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Search Results 0 to 49 of about 288 (some duplicates have been removed)
in our hearts that for the united states of america, the best is yet to come. >> this week, the post-election rubio. -- rubio. >> i still wish i had been able to fulfill your hopes to lead the country in a different direction. >> and where do we go from here? >> mr. president, we stand ready to work with you. >> the republicans take a look at their game plan. >> i think republicans have done a lousy job of reaching out to people of color. >> of good election for women in congress. >> an amazing campaign. let me be clear. i did not bill that. you build that. >> also a look at ballot initiatives, including legalizing pot. >> this is the best day of my life. captioned by the national captioning institute --www.ncicap.org-- >> it was a long, anxious night for a lot of people in this town and across the nation, but then the networks called ohio and you knew it was over. the president won 93% of african-americans, 71% of hispanics, more women than romney. 160% of voters 18 to 29. he won 52% of voters under 34. half the independent voters. 53% of those to make over $50,000 a year. 54% of those who m
went well for republicans in this election, that was pretty much it. it is a short list. want to talk about what went well on the other side last night? i'm actually going to pause for a second to give you a chance to hit pause on your dvr in case you want to go make popcorn or something? maybe mix a drink. you'll want to settle in for this. so get comfortable. i'll give you a second. ♪ celebrate good times ♪ come on you back? we ready? so last night, the democratic senator, who was supposed to be the most endangered incumbent in the country not only won, she won by 16 points. republican senator scott brown of massachusetts, who was so stuffed with hedge fund misunderstood that he burped credit default swaps. scott brown lost by a lot to the nation's foremost authority on the economic rights of the middle class. after marriage rights for same-sex couples were voted down in state after state after state for years, more than 30 times in a row, this year, all change in maine, they voted on marriage equality and they voted for it. in maryland, they voted on marriage equality and they
saw effective black and latino alliances during the 2012 election? >> and the places where there were blacks and latinos living in proximity, all the states where there are both black and latino populations, in florida, virginia, less so in colorado. the black population is fairly small. nevada, definitely. the right in the country and especially the ultraconservatives in the republican party had pushed african-americans and hispanics together. they have a politics where sort of a nasty braggadocio, if you watch the primaries, where you have to be slashed and burn in how you attack your enemies, that very much does not go over with hispanics. some of the things that were said -- i have spoken to a well known latino pollster about this. he said a white person has friends and extended family -- that number is 8. a hispanic person has that number at about 50. if you are a slash and burn person, that is your style, you are not going to go over well with latinos. african americans and latinos have been pushed together. if you look at it in class terms, african-americans, the largest propo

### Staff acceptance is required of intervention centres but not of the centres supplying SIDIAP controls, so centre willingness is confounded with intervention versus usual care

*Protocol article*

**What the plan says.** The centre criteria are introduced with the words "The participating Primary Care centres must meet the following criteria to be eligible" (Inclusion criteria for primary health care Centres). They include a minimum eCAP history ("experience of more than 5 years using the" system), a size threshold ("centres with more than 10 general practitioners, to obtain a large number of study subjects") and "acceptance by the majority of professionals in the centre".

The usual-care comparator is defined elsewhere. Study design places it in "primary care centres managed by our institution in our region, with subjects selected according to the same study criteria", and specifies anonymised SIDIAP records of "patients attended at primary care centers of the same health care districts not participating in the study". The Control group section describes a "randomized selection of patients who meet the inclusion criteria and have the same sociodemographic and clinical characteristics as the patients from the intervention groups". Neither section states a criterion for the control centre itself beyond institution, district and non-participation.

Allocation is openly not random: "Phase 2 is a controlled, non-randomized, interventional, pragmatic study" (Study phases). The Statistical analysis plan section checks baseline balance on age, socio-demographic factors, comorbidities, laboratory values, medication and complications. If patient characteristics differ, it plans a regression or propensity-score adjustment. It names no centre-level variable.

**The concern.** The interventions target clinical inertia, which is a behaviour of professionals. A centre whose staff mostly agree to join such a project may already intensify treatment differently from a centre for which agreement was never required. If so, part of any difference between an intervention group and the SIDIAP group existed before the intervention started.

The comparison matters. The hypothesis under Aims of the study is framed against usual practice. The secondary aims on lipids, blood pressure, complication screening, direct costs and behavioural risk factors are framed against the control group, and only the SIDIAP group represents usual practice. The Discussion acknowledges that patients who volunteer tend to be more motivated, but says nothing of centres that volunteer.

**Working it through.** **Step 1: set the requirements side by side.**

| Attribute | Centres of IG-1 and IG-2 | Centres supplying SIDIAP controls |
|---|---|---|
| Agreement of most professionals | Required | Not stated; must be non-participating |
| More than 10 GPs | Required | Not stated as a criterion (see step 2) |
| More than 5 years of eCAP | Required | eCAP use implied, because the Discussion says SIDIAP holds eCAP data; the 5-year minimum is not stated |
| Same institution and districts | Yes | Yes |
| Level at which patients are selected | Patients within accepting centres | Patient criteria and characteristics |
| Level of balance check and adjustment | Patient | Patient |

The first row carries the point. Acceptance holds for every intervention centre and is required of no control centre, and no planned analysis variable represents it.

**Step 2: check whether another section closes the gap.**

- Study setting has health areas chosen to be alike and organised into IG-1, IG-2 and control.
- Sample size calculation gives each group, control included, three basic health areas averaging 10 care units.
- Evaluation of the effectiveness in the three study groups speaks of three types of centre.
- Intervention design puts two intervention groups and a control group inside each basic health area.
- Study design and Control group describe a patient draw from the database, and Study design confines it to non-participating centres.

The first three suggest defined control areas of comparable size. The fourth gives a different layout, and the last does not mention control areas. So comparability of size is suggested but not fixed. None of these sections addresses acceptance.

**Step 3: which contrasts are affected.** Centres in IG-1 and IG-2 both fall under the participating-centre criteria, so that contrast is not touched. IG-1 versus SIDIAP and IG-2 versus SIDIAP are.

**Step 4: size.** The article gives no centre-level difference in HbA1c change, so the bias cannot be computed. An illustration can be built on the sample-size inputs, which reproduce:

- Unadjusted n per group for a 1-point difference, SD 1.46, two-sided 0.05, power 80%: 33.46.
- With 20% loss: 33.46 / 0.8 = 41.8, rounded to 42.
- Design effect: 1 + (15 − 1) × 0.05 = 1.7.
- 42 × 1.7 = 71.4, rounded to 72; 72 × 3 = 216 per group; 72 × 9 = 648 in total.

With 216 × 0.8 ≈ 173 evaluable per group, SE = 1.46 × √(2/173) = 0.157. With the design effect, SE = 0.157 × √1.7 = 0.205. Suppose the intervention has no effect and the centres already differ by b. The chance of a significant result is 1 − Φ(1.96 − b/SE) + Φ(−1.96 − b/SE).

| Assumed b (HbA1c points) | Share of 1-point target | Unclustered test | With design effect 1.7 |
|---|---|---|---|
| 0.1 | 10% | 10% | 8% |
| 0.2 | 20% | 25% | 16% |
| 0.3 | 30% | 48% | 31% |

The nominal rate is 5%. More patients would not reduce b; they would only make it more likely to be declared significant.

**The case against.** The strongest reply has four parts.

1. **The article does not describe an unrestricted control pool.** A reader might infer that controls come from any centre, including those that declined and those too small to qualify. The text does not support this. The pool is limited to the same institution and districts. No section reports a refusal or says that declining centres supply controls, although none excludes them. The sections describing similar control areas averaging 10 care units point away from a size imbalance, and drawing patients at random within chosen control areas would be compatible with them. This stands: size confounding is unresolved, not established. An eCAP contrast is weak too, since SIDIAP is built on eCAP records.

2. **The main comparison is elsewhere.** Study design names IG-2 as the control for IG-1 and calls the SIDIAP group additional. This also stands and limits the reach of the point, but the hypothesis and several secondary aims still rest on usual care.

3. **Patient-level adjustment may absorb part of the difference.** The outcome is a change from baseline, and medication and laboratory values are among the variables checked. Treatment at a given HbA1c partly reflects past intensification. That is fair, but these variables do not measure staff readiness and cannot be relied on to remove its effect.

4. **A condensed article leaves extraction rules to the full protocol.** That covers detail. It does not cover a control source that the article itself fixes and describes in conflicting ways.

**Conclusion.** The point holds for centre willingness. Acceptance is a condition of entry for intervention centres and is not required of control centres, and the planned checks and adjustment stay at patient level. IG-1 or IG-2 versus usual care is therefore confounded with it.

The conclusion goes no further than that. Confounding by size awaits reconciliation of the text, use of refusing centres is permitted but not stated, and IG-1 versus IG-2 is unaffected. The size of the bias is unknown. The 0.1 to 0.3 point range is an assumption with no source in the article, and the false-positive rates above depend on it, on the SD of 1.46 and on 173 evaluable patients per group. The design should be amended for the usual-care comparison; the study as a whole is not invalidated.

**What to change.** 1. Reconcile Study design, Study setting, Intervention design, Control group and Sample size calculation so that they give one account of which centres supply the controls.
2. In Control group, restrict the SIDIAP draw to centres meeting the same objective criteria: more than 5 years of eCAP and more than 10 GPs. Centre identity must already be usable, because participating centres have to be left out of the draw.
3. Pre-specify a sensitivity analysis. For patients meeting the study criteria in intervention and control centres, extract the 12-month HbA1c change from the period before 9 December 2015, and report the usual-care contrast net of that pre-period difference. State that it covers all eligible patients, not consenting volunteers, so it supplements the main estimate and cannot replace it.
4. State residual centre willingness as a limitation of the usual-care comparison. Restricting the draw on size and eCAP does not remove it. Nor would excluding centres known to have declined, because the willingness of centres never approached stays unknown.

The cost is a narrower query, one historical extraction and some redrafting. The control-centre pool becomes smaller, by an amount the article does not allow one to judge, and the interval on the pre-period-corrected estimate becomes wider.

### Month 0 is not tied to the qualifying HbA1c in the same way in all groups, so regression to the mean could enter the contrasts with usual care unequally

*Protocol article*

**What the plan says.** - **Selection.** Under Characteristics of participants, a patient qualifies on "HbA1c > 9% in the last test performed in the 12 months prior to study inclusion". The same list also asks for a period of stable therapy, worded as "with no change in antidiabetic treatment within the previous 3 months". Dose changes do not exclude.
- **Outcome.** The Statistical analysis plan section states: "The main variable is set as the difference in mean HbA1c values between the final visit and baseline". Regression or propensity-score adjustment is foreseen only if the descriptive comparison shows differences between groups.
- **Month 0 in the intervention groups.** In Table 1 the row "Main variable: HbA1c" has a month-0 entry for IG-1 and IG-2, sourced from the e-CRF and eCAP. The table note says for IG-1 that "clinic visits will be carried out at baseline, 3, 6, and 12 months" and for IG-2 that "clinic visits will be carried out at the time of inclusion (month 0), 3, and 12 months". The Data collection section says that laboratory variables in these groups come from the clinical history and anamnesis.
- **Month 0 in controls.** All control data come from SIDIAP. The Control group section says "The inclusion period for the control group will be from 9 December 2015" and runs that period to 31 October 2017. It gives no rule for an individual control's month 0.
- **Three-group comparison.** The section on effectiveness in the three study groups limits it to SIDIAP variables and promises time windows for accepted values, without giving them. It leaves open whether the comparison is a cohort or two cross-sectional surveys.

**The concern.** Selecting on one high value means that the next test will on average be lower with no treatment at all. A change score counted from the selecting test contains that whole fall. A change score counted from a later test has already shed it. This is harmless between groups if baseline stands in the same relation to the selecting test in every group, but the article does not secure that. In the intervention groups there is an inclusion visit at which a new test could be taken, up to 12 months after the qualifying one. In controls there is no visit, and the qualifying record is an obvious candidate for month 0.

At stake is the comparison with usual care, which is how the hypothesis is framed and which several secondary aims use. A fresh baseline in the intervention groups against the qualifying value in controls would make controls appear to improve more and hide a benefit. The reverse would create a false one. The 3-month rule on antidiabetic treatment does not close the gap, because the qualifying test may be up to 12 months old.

the big news of the week. on tuesday night barack obama was once again elected president of the united states. but this year's party in chicago had nothing on 2008. back then more than a quarter million people crowded into grant park. mother nature even seemed sure of the outcome offering up an unbelievably warm 60 degree chicago night and the place was crowded with more black vips than the ethnic music festival. this year was more modest. a single podium draped with a touch of bunting, a far more typical cold, gray november day greeted the just about 10,000 supporters who found their way into chicago's unremarkable mckorm make place convention center. there was hugging, dancing, but the tears were more from relieve than inspired awe. be careful because if you decode this election night on the optics alone, you will believe them to be more different than they really are. despite a two-year halt in legislative accomplishments brought on by a recalcitrant republican party, an anemic economy, and a bruising campaign that lacked the historical fervor of the first, president obama nonethele